Berlinia baumii Harms
Berlinia paniculata Benth.
Isoberlinia baumii (Harms) P.A.Duvign.
Isoberlinia paniculata (Benth.) Hutch. ex Greenway
Julbernardia baumii (Harms) Troupin
Pseudoberlinia baumii (Harms) P.A.Duvign.
Pseudoberlinia paniculata (Benth.) P.A.Duvign.
Julbernardia paniculata is an evergreen tree with a much-branched, flat-topped crown; it can grow from 2 - 20 metres tall. The straight bole can be 25 - 80cm in diameter[
The tree is harvested from the wild for local use as a source of fibre.
Tropical Africa - Angola, southern DR Congo, Zambia, Malawi, Zimbabwe, Mozambique.
Deciduous woodland, usually occurring with Brachystegia floribunda; poor plateau soils; Kalahari sands; covers extensive areas; dominant in open grassy woods on sand; savannah exposed to fires; at elevations from 1,000 - 1,700 metres[
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Although many species within the family Fabaceae have a symbiotic relationship with soil bacteria, this species is said to be devoid of such a relationship and therefore does not fix atmospheric nitrogen[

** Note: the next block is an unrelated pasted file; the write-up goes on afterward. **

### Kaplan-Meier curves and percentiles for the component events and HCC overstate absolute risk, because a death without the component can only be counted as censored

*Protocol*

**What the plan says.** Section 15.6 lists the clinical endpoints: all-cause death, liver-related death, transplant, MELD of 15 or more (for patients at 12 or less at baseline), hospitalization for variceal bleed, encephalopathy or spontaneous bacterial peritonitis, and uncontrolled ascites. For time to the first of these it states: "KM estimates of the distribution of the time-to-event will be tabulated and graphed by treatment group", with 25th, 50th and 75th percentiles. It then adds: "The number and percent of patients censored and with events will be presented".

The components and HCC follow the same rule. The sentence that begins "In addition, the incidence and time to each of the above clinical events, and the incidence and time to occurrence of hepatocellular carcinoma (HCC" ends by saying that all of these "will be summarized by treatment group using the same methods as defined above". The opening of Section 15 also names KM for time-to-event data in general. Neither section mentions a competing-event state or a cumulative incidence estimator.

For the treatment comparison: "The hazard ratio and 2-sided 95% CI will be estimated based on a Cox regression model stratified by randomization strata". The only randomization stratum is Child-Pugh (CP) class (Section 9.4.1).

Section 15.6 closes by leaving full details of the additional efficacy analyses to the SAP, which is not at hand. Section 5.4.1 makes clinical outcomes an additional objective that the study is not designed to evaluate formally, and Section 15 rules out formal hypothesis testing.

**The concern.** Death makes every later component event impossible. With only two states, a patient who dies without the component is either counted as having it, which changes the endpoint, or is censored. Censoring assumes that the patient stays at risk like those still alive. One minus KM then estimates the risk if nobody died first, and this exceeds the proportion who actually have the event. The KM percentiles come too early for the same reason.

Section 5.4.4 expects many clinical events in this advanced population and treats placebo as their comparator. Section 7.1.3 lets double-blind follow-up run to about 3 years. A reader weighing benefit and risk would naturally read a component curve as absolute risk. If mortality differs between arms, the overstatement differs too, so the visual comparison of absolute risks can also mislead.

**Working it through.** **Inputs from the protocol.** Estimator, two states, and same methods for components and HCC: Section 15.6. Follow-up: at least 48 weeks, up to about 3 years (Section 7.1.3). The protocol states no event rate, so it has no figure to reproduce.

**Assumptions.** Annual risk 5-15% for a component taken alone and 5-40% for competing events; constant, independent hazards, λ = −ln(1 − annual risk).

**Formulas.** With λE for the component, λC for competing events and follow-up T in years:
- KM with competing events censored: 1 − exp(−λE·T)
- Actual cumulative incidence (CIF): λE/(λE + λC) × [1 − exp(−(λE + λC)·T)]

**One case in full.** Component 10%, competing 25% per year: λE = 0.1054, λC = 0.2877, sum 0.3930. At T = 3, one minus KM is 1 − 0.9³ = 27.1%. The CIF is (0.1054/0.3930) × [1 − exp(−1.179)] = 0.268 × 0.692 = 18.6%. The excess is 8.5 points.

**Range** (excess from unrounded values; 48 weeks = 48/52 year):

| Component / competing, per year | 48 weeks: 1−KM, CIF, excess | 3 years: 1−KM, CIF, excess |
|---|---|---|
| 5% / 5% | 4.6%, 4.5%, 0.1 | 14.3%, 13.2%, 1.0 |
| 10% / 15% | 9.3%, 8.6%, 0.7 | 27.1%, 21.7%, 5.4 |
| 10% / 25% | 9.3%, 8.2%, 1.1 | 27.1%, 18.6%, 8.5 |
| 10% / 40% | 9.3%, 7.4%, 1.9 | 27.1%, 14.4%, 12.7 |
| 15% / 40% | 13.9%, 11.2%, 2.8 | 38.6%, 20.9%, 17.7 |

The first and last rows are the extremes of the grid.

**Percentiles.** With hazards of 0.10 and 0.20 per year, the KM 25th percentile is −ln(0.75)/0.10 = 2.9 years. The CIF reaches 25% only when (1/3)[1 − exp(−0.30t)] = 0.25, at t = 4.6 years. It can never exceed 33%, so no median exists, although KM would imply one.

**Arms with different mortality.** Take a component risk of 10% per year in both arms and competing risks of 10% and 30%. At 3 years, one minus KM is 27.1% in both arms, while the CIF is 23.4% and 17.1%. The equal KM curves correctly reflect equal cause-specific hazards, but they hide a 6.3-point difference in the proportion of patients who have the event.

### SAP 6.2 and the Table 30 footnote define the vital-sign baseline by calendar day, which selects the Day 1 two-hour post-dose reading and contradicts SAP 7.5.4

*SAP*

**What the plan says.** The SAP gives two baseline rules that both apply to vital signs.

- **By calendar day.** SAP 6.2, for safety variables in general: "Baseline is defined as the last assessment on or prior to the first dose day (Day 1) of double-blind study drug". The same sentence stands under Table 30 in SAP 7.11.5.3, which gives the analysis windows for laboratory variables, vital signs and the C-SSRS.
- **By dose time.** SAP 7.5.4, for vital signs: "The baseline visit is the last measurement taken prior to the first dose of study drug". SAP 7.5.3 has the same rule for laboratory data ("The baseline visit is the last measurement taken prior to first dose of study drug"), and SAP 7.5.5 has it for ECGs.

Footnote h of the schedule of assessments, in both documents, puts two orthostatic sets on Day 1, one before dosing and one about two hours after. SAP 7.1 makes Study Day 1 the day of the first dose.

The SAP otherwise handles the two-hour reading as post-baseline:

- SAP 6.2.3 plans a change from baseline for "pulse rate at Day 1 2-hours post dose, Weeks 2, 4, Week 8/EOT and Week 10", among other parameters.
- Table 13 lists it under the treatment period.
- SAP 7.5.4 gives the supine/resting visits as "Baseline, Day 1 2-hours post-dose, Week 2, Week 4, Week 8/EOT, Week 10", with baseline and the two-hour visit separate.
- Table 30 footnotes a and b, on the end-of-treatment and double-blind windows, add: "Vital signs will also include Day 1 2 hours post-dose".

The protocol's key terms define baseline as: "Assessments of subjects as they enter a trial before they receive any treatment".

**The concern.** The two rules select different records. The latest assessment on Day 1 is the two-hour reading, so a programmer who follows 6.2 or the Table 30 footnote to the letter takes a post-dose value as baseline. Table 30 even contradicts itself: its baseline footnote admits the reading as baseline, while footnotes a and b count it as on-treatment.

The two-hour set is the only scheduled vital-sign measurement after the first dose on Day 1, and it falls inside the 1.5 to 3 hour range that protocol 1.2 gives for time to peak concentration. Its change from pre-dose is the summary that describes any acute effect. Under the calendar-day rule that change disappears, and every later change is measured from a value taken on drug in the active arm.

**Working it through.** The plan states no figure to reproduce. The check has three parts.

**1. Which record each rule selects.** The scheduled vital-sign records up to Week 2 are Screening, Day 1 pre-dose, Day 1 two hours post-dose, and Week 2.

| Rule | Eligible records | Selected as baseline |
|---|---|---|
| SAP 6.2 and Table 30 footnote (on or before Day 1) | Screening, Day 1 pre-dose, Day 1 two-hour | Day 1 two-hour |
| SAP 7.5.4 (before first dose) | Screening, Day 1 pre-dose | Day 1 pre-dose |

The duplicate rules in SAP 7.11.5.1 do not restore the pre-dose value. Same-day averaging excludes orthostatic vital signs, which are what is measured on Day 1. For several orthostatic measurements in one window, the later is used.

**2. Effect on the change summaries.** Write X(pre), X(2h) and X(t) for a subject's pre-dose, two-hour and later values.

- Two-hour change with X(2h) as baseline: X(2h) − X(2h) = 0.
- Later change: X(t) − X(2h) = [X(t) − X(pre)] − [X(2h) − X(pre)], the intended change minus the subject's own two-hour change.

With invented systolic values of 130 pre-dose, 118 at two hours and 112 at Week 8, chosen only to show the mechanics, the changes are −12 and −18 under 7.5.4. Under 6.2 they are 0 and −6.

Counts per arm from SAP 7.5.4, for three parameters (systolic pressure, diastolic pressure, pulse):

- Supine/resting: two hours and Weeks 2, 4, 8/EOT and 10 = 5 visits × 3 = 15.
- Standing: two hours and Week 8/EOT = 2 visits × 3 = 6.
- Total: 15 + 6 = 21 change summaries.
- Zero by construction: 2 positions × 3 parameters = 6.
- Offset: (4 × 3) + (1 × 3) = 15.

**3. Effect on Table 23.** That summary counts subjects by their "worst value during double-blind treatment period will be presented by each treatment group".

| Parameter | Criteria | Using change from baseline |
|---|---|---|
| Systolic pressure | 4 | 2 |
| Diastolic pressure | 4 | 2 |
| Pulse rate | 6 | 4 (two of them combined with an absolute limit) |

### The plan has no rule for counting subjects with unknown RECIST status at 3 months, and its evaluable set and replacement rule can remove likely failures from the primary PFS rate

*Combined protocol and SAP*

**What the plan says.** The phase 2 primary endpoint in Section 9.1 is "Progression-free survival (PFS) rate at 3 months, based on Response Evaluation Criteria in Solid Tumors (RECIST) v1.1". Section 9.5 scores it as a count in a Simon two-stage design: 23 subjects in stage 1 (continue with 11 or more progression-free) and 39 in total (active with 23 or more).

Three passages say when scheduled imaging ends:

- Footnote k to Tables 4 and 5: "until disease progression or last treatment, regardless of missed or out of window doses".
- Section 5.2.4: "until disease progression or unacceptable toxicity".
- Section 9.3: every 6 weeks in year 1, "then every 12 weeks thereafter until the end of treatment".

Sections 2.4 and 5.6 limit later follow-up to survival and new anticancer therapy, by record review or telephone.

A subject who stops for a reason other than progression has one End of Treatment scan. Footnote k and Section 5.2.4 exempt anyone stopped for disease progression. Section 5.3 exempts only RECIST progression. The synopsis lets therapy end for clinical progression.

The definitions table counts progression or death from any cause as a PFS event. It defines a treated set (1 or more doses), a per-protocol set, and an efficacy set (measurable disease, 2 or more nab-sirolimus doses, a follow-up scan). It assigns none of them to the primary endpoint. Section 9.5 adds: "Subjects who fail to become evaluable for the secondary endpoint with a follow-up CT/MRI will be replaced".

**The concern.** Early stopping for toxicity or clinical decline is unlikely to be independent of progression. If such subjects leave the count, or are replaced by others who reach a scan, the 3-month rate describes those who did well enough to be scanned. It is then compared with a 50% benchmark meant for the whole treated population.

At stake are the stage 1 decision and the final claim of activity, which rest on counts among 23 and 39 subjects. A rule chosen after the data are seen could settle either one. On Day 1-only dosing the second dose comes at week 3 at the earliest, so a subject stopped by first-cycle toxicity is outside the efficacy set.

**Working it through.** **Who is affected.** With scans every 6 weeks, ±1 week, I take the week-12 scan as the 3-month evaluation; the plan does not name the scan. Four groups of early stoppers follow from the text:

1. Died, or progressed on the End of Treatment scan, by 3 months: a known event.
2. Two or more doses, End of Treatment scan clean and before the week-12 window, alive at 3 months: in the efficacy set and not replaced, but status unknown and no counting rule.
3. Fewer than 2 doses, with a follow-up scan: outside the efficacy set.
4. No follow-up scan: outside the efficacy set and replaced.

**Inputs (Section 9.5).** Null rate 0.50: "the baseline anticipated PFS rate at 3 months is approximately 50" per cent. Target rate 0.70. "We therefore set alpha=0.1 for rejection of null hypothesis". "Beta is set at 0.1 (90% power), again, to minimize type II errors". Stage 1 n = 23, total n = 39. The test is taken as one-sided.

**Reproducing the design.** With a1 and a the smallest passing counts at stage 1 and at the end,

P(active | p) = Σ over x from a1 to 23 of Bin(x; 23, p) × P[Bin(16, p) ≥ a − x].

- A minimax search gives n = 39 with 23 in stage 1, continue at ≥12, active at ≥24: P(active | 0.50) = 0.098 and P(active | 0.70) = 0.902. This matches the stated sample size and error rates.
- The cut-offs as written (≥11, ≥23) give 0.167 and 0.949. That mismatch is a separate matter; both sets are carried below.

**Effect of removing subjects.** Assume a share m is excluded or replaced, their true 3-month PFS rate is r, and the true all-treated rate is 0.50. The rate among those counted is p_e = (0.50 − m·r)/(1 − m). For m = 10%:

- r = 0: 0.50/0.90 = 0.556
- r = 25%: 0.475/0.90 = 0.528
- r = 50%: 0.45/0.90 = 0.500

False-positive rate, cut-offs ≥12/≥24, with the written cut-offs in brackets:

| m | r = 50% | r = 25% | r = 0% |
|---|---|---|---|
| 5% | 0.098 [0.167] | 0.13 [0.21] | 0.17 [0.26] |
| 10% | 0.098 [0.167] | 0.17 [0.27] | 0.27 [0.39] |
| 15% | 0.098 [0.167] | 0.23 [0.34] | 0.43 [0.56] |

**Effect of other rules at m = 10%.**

The fibrous bark is used for making bark cloth[
]. The trunk is stripped to a height of 2.5 â€“ 3 metres according to the height at which the branches fork. The stripped trunk is smeared with cow-dung and wrapped round with plaintain leaves - a new bark soon forms which is ready to be used for bark-cloth within 12 months. The third and fourth barks thus obtained are considered the finest in quality, though the tree might yield up to eight or more barks.
The thin outer bark is scraped off the inner bark and discarded. The inner bark is left during the night to dry, and any soft, pulpy substance is scraped off the inside. The strips of bark, which are some 120 â€“ 180cm long and 45cm wide, are laid on a log with a flattened surface and beaten with a mallet until they are the thickness of strong brown paper, by which time they will be 180 â€“ 270cm long and 120cm wide. It is then spread out in the sun to dry, the exposure to light giving the upper surface a tint somewhat like terra-cotta, while the underside is of a lighter shade. Any holes or flaws in the cloth are cut into neat squares and patched with pieces taken from the edges so deftly that in a well-made bark-cloth they are not noticeable. These cloths are usually made up into sheets 2.4 metres square, two lengths being stitched together and pressed in such a manner that the seam is not seen when the cloth is being worn. Strips of fibre from the dry plantain stem are used for thread.
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